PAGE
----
You wouldn’t have to travel far to find someone with views on political correctness, or at the very least have some idea of what political correctness is. Some would argue that it is basic good manners, such as Steven Singer who wrote in The Huffington Post that “we are asked to change the way we speak. We’re asked to self-censor but we already do this frequently without wailing against a loss of free speech”. Others would argue that it is at the least, a silly form of censorship and at the most, anti-democratic. Espinoza and Rayner (The Telegraph, 2015, 18 December) argued that political correctness is affecting university students and the way universities operate in comparison to the past. They claim that “British universities have become too politically correct and are stifling free speech”. Defining political correctness is not an easy task. Noam Chomsky described political correctness as a “healthy expansion of moral concern” (Allan & Burridge, 2006, p.90). On the other hand, Morris Dickstein sees political correctness as a “dictatorship of the well-meaning and pure of heart” (Allan & Burridge, 2006, p.90). So this begs the question, what is ‘political correctness’ and why has it become such a bitter debate.
The origins of political correctness are thought to be in the USA during the Black Power Movement and the New Left (Battistella, 2005, p.90). In Britain, Crystal describes the change of language following the Feminist Movement in the early 20th century as one of biggest cases of prescriptivism in recent history (Crystal, 1984) with Cheshire (1984) stating she believes the change of language against sexism is a natural process occurring with social change. The positive nature of the origins of political correctness are hard to argue against. The idea that political correctness has ‘gone mad’ is where the arguments lie.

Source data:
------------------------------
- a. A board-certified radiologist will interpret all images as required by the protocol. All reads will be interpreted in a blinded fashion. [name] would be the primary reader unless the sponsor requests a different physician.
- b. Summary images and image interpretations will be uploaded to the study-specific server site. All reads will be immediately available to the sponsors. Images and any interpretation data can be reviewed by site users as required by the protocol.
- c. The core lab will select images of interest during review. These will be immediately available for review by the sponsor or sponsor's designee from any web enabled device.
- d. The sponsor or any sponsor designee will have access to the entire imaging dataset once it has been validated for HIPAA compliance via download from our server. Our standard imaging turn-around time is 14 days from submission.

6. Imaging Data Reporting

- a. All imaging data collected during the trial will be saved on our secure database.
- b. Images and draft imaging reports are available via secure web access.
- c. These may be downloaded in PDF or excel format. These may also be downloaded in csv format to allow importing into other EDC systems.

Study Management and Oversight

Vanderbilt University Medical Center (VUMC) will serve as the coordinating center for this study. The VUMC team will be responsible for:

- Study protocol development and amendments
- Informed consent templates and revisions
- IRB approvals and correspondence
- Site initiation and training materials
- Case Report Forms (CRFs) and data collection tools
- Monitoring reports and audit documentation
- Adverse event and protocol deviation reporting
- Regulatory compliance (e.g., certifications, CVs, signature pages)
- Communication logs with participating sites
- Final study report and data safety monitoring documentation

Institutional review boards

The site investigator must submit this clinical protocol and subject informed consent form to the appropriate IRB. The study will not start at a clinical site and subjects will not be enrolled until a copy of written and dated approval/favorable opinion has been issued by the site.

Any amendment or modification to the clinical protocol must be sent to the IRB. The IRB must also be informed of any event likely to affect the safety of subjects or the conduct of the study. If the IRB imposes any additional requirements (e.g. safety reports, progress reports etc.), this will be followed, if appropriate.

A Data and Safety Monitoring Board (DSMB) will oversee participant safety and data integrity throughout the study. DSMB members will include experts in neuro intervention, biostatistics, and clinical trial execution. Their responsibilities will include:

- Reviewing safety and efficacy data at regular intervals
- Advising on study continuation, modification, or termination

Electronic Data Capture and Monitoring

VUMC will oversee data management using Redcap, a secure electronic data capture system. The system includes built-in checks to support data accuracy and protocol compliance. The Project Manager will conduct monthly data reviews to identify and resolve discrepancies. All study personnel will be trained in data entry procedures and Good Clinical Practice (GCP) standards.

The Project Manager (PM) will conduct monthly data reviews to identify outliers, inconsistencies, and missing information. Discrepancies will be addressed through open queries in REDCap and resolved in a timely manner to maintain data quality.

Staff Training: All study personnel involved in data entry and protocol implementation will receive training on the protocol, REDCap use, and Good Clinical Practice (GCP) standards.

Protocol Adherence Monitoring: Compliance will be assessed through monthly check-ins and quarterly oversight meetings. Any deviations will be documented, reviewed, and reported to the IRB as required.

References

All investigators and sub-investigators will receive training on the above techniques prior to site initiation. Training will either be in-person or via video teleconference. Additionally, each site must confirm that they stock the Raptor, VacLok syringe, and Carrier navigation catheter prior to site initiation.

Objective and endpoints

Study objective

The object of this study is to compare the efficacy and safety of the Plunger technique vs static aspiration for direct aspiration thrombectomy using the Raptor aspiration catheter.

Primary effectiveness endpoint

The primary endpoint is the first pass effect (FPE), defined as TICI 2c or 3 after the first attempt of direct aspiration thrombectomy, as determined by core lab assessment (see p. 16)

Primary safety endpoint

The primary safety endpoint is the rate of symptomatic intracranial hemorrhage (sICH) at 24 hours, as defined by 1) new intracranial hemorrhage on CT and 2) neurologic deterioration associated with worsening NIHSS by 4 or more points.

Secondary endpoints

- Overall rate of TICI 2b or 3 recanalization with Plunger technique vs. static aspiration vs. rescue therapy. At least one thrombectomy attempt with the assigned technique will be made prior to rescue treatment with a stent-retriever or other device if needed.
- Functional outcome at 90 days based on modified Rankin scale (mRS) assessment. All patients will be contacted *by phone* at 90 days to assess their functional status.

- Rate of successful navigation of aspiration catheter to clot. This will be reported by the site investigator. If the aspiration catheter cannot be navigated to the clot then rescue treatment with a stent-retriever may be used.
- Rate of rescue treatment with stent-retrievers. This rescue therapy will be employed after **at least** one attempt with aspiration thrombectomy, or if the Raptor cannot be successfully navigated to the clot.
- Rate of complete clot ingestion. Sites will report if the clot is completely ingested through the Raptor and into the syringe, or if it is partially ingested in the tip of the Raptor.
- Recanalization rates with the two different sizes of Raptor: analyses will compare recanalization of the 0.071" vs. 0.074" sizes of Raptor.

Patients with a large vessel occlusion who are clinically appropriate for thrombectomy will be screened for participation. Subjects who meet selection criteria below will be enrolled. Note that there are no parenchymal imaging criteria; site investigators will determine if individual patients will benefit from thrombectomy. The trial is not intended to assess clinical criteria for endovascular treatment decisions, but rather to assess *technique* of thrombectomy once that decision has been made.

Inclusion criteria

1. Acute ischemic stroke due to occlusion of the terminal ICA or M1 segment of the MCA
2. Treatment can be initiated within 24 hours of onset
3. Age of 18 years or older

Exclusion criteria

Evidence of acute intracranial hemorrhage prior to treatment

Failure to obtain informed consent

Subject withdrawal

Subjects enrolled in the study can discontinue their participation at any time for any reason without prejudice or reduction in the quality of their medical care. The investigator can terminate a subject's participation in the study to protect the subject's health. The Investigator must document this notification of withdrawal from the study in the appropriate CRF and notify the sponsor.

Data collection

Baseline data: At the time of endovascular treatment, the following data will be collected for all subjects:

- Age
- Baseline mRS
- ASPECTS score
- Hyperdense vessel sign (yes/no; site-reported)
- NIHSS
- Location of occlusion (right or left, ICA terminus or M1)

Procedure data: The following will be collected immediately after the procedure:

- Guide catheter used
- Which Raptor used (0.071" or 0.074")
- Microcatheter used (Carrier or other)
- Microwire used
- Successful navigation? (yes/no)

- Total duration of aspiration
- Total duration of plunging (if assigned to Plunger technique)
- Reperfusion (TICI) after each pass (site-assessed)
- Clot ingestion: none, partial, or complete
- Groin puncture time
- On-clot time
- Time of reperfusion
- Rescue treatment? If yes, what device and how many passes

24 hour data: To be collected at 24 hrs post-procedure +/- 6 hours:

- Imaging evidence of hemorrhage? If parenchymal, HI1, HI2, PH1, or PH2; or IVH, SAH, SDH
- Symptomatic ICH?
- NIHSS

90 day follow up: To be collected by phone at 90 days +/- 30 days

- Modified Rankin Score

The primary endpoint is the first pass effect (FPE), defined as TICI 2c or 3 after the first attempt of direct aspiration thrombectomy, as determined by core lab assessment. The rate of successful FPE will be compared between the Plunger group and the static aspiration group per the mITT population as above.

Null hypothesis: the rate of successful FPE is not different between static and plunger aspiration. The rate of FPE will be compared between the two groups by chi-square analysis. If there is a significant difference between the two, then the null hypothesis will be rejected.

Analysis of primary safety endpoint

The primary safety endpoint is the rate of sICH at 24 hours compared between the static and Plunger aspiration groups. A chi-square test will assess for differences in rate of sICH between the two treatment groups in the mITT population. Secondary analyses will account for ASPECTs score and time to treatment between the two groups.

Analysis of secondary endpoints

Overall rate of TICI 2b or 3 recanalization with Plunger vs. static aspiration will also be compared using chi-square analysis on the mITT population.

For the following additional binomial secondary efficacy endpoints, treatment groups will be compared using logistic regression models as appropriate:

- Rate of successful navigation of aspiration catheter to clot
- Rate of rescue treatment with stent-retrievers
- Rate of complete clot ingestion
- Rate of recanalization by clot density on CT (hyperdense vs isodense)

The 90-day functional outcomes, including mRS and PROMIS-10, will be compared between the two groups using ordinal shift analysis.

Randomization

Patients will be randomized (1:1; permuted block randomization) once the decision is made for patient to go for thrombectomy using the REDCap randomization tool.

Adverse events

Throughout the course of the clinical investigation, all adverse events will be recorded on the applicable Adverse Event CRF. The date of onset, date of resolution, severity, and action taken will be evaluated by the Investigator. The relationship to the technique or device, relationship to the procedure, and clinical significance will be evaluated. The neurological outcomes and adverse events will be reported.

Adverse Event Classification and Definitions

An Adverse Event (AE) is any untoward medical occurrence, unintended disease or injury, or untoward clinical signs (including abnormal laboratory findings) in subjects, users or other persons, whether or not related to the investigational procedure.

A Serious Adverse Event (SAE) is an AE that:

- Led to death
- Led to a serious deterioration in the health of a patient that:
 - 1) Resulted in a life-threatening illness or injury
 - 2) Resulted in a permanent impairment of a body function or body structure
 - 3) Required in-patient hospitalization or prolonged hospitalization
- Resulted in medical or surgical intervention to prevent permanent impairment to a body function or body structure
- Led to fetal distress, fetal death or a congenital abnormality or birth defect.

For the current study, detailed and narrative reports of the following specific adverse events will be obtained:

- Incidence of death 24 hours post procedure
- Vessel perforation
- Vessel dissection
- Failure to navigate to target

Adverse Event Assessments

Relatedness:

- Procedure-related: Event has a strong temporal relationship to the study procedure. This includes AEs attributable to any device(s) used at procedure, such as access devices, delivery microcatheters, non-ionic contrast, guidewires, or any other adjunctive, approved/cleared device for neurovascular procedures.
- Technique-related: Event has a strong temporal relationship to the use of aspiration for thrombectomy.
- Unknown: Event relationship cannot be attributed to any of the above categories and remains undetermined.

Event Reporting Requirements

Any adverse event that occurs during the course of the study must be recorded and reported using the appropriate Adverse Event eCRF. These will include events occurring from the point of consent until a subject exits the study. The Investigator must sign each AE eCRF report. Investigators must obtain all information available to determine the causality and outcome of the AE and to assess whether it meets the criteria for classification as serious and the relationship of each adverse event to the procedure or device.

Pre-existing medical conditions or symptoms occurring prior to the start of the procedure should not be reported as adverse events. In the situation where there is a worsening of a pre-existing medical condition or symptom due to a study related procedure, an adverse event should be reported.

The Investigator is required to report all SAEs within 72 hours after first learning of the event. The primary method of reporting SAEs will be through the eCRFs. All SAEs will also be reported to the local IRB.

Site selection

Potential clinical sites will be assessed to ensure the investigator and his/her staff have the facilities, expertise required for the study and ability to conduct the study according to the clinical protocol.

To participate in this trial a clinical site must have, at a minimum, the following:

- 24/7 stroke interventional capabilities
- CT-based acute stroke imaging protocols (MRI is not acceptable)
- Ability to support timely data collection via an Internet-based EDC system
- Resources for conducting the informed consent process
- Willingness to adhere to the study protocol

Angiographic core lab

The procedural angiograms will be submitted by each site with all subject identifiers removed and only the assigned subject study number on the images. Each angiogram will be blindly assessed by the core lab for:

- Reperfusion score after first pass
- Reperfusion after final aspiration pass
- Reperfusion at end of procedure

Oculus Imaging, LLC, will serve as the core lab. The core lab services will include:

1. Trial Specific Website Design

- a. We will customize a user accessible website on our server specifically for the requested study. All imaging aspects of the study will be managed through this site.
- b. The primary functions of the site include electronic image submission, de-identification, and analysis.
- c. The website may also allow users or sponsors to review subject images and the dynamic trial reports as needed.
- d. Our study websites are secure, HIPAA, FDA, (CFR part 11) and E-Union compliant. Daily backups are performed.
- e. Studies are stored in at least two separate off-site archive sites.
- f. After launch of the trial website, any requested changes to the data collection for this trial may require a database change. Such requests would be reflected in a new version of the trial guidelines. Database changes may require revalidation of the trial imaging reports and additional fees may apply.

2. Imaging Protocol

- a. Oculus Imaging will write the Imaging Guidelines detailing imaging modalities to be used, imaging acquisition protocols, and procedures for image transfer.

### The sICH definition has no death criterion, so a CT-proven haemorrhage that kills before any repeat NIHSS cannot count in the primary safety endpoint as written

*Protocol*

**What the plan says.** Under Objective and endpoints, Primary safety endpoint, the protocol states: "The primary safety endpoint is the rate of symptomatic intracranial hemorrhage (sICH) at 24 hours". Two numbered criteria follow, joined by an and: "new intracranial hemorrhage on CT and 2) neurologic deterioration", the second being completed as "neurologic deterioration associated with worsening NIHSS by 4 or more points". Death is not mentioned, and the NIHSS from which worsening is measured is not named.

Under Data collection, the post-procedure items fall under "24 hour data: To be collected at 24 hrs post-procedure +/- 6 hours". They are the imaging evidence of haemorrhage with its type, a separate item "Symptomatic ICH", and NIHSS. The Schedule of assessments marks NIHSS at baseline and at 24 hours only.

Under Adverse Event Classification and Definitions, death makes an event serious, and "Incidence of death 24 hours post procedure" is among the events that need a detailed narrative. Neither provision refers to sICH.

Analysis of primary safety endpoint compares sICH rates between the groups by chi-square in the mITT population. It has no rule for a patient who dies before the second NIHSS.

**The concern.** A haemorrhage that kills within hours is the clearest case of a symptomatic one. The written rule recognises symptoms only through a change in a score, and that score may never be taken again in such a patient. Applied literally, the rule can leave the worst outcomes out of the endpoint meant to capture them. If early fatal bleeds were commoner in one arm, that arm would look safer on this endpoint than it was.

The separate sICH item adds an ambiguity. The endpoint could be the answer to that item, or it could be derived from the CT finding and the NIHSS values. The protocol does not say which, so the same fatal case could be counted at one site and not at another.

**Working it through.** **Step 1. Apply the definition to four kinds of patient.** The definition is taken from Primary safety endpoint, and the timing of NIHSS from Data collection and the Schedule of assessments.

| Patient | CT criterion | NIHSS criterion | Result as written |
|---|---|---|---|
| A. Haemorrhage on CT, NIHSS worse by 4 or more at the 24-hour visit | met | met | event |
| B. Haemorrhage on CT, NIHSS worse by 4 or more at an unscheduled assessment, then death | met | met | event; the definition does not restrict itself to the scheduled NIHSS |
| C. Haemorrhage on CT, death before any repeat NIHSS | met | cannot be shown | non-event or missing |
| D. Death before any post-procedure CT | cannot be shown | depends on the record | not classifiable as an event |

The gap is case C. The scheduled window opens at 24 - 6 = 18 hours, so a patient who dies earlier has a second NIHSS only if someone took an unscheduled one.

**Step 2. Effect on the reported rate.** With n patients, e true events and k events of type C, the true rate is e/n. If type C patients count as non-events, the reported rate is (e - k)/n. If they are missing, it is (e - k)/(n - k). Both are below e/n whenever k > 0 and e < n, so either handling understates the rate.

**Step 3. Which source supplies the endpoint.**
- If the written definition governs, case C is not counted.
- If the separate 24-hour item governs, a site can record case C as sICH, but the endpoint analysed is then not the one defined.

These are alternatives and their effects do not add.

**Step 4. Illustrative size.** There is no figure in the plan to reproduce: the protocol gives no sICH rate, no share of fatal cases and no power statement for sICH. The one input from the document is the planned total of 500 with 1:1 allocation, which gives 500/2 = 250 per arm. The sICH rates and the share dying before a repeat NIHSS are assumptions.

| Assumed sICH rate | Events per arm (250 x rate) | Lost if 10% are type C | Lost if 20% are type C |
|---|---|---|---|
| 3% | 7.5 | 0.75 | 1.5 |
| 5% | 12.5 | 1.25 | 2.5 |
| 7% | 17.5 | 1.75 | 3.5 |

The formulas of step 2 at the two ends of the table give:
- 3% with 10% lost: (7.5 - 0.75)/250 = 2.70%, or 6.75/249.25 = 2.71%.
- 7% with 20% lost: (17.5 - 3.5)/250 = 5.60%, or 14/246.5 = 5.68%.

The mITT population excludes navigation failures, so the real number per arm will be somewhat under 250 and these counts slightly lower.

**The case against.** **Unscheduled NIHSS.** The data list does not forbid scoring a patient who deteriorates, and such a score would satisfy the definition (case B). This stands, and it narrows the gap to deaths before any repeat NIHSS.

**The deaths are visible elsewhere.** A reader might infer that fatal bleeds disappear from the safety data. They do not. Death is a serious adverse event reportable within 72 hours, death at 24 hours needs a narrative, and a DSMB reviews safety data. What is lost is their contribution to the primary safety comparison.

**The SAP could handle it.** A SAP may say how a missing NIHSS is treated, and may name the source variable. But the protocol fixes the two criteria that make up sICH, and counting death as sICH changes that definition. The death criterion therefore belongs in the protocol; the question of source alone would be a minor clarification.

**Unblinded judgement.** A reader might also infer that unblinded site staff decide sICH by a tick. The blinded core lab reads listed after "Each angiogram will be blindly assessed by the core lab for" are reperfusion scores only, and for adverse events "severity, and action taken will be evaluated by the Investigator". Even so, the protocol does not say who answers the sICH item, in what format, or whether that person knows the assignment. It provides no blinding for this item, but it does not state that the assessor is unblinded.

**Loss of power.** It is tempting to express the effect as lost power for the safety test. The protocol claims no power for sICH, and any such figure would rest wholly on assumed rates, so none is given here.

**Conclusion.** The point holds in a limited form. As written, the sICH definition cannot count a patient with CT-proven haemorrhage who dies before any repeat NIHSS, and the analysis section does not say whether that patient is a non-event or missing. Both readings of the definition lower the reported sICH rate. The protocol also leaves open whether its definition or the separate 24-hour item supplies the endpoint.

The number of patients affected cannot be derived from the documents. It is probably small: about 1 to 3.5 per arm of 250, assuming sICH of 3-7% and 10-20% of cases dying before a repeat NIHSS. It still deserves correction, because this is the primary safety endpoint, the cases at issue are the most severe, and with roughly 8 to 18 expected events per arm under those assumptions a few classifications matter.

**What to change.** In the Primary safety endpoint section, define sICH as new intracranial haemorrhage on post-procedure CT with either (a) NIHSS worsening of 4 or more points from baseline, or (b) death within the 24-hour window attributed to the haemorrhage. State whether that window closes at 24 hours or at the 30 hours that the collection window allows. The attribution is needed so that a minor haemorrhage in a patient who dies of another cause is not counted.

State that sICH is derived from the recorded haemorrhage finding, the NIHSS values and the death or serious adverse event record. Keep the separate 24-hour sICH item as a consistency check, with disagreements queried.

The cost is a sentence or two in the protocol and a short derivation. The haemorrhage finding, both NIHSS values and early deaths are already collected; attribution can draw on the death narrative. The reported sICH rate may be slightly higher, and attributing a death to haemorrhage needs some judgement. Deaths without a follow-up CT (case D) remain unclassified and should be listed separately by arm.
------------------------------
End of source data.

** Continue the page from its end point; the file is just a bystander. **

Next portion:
By the definitions and the early effects of political correctness, it can be puzzling to understand why people are so against PC-culture. The President of the USA, Donald Trump, has publically spoken out against political correctness and used language that most of us would deem politically incorrect and very offensive, such as stating that Mexicans are rapists (Weigel, The Guardian, 30 November 2016). It could be suggested that his intention of building a wall between the USA and Mexico is a type of political incorrectness, with a large number of people rejecting this type of behaviour and classifying it as discriminatory and offensive. On the other hand, according to Lee (2014) in The Daily Mail, the lyrics of Baa Baa Black Sheep caused a debate in a school in Melbourne, Australia in 2014 over the word ‘black’ and the sexist connotations of the line “one for the little boy who lives down the lane”. This could be argued by those against anti-PC to be ridiculous, as the nursery rhyme was first published in 1744 and has been a very popular rhyme for children for generations with no problem, or offence, as a result of teaching it. One comment on the article says “I always thought that the “Thought Police” were a silly myth….. I stand corrected”. Are people now causing a political correctness storm just in case it may offend someone, somewhere, someday?
Many examples of politically correct replacements have been praised and accepted by the public today. The term ‘Paki’ is no longer acceptable when describing someone from Pakistan, as it caused offence and is now completely frowned upon. Although not frowned upon, the word ‘humanity’ is becoming a popular replacement of the word ‘mankind’ because of the presence of the word ‘man’ making it appear unbalanced and not an accurate description of the human race. However, if the term ‘mankind’ is politically incorrect and offensive, and the precedent is followed, then so is ‘manhole’ and occupational labels such as ‘fireman’, ‘policeman’, ‘chairman’ etc.
The origins of political correctness clearly started as a positive idea, a positive movement of language change with social and cultural change. It is clear to see that some of the language that is being labelled ‘politically incorrect’ is done so because of the small chance it may offend someone at some point and not because it is offensive to those they wish to not offend.
ALICE FOX, English Language undergraduate, University of Chester, UK
Lee, S. (2014, 16 October). Is this the moment the world officially went mad? Lyrics of Baa Baa Black Sheep have been BANNED by kindergarten teachers because the nursery rhyme is ‘racist’. The Daily Mail.